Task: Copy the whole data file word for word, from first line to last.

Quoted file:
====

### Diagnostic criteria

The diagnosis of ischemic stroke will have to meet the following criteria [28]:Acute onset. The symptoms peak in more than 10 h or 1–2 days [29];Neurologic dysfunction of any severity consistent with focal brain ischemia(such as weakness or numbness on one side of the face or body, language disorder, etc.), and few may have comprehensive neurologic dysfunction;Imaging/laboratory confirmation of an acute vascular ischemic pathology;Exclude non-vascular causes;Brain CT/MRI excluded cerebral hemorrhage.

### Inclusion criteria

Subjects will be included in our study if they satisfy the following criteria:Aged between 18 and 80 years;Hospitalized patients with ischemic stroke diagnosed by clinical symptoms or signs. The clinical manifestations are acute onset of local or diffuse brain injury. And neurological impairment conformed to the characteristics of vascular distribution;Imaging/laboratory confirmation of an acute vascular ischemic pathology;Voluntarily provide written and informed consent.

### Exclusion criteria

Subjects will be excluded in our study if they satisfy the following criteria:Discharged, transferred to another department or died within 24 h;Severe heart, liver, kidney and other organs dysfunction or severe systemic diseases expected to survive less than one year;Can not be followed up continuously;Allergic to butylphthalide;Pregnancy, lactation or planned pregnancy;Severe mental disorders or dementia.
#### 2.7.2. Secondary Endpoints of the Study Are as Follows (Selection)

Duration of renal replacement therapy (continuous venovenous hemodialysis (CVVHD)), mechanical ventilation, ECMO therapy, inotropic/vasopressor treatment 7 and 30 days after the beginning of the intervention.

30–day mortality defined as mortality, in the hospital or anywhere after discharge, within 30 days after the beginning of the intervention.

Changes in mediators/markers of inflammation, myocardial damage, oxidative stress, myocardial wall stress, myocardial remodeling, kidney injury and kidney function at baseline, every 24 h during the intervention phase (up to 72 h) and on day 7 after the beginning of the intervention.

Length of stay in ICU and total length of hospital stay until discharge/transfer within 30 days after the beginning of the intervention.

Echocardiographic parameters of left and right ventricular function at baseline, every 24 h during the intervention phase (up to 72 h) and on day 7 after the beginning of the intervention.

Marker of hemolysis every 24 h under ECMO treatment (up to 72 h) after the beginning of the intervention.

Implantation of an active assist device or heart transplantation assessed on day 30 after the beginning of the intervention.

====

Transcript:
### Diagnostic criteria

The diagnosis of ischemic stroke will have to meet the following criteria [28]:Acute onset. The symptoms peak in more than 10 h or 1–2 days [29];Neurologic dysfunction of any severity consistent with focal brain ischemia(such as weakness or numbness on one side of the face or body, language disorder, etc.), and few may have comprehensive neurologic dysfunction;Imaging/laboratory confirmation of an acute vascular ischemic pathology;Exclude non-vascular causes;Brain CT/MRI excluded cerebral hemorrhage.

### Inclusion criteria

Subjects will be included in our study if they satisfy the following criteria:Aged between 18 and 80 years;Hospitalized patients with ischemic stroke diagnosed by clinical symptoms or signs. The clinical manifestations are acute onset of local or diffuse brain injury. And neurological impairment conformed to the characteristics of vascular distribution;Imaging/laboratory confirmation of an acute vascular ischemic pathology;Voluntarily provide written and informed consent.

### Exclusion criteria

Subjects will be excluded in our study if they satisfy the following criteria:Discharged, transferred to another department or died within 24 h;Severe heart, liver, kidney and other organs dysfunction or severe systemic diseases expected to survive less than one year;Can not be followed up continuously;Allergic to butylphthalide;Pregnancy, lactation or planned pregnancy;Severe mental disorders or dementia.
#### 2.7.2. Secondary Endpoints of the Study Are as Follows (Selection)

Duration of renal replacement therapy (continuous venovenous hemodialysis (CVVHD)), mechanical ventilation, ECMO therapy, inotropic/vasopressor treatment 7 and 30 days after the beginning of the intervention.

30–day mortality defined as mortality, in the hospital or anywhere after discharge, within 30 days after the beginning of the intervention.

Changes in mediators/markers of inflammation, myocardial damage, oxidative stress, myocardial wall stress, myocardial remodeling, kidney injury and kidney function at baseline, every 24 h during the intervention phase (up to 72 h) and on day 7 after the beginning of the intervention.

Length of stay in ICU and total length of hospital stay until discharge/transfer within 30 days after the beginning of the intervention.

Echocardiographic parameters of left and right ventricular function at baseline, every 24 h during the intervention phase (up to 72 h) and on day 7 after the beginning of the intervention.

Marker of hemolysis every 24 h under ECMO treatment (up to 72 h) after the beginning of the intervention.

Implantation of an active assist device or heart transplantation assessed on day 30 after the beginning of the intervention.